We are only concerned at present, however, with the fact that the western ridge of the Appalachian chain separates New England from the rest of the Union. . . . The commercial intercourse of New England with the West has been greatly obstructed by this mountain barrier….
The people of New England did not . . . sit down behind their mountain wall and suck their thumbs. Close business relations with the great West were essential to their prosperity, and they determined to establish and maintain them. Some way must be provided whereby a share of the western trade might reach their markets. If the mountain would not give way to Mahomet, Mahomet must go through the mountain. That is how the Hoosac Tunnel came to be built. It is a clear announcement that New England does not intend to be left out in the cold . . .
The visitor to the tunnel finds the work going on at both ends and at the middle. From the eastern to the western portal the distance is four miles and eighty-four hundredths;—making a longer tunnel than any now in operation in the world . . .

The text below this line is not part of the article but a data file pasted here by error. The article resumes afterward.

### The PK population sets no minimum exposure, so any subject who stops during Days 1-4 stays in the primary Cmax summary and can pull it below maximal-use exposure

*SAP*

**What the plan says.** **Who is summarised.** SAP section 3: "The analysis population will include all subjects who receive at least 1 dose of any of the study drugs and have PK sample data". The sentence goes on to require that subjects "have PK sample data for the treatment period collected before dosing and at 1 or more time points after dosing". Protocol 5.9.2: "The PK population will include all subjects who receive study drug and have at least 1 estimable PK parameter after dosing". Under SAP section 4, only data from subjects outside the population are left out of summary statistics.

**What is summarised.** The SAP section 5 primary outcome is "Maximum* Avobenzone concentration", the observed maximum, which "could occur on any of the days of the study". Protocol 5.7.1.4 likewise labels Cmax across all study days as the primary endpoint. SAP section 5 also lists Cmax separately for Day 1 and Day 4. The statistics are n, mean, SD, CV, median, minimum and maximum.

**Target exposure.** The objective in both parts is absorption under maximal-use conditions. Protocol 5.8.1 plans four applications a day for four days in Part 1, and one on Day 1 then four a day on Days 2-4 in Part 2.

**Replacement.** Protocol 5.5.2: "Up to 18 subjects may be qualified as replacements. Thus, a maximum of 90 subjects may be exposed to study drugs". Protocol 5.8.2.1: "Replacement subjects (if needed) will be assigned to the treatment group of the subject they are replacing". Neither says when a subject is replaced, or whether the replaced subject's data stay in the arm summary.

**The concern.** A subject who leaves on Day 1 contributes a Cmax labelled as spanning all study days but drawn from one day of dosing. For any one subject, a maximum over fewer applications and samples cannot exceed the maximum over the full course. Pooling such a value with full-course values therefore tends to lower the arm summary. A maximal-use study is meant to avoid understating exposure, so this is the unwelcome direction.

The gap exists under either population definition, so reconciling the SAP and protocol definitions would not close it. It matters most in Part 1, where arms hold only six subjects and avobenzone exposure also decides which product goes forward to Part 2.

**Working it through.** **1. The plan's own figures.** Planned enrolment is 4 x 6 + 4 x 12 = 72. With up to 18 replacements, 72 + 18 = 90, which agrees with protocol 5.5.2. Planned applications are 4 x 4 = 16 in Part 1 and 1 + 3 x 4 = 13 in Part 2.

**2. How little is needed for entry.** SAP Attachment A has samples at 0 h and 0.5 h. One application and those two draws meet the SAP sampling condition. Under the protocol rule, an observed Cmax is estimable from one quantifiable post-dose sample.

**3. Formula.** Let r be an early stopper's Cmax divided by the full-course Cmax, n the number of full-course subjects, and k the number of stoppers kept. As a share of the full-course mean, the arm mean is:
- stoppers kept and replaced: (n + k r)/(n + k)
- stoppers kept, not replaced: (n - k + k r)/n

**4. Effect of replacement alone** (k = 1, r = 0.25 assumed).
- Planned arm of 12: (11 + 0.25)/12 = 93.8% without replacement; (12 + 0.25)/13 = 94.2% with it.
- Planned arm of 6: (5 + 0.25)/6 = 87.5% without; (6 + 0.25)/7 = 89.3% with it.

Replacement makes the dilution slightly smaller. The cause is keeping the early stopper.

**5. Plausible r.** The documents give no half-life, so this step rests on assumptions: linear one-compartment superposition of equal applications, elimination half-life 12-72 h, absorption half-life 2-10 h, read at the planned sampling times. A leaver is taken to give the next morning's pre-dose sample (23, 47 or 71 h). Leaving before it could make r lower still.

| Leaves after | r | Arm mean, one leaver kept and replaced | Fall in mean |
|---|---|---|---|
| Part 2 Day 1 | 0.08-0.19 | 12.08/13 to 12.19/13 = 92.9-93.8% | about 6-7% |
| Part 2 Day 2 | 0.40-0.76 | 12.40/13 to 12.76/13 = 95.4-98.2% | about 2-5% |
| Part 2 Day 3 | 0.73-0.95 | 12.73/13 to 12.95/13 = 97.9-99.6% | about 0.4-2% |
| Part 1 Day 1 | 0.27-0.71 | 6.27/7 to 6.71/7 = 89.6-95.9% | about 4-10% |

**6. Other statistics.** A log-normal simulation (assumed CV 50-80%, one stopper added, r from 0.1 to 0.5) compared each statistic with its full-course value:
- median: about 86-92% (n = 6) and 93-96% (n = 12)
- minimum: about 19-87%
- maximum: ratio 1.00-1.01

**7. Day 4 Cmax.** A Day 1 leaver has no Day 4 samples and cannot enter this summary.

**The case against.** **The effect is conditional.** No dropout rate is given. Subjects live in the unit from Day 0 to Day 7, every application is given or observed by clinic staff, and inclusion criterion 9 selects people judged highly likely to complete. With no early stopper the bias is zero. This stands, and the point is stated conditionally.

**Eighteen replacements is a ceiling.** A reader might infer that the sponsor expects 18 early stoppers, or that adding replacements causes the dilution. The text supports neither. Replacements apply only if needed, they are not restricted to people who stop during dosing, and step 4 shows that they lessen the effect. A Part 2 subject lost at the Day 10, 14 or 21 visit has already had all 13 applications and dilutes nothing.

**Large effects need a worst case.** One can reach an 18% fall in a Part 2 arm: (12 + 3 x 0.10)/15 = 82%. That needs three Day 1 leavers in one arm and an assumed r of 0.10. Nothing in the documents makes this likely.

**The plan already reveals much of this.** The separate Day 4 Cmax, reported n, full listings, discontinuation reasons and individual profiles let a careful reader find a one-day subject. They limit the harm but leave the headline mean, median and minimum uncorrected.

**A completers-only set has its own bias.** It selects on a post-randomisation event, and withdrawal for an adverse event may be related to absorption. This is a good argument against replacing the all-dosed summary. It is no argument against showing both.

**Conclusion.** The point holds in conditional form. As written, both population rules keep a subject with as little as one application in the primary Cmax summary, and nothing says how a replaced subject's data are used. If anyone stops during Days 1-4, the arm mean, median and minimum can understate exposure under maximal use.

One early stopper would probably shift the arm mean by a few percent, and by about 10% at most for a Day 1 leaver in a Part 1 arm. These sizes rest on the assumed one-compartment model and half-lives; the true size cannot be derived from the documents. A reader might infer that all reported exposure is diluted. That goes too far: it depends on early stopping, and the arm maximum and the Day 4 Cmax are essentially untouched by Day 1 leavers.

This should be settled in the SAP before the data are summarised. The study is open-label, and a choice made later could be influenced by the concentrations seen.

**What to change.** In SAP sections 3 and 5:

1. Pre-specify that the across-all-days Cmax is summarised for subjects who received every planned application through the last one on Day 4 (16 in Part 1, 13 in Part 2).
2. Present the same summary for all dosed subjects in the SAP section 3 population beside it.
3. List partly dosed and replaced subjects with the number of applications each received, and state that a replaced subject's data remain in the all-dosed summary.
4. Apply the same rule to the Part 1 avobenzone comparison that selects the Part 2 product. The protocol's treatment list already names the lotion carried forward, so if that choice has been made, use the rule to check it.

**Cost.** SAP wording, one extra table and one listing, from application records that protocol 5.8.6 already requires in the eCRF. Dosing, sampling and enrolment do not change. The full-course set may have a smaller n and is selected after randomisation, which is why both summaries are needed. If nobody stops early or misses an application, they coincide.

The ride into the tunnel is far from being a cheerful one. The fitful glare of the lamps upon the walls of the dripping cavern,— the frightful noises that echo from the low roof, and the ghoul-like voices of the miners coming out of the gloom ahead, are not what would be called enlivening.. . .
If the contract be fulfilled, more than twenty-six years will have elapsed between the chartering of the road and its completion; and more than twenty-two years since work was begun upon the tunnel. During a part of this time work has been suspended, but it is probable that nearly if not quite eighteen years of steady work will have been done upon the tunnel by the time it is finished. As to the cost, that is a mere bagatelle … the whole cost of the work [is] in the neighborhood of nine millions of dollars. That is the price which Massachusetts consents to pay rather than be left out in the cold.
Scribner's Magazine, December, 1870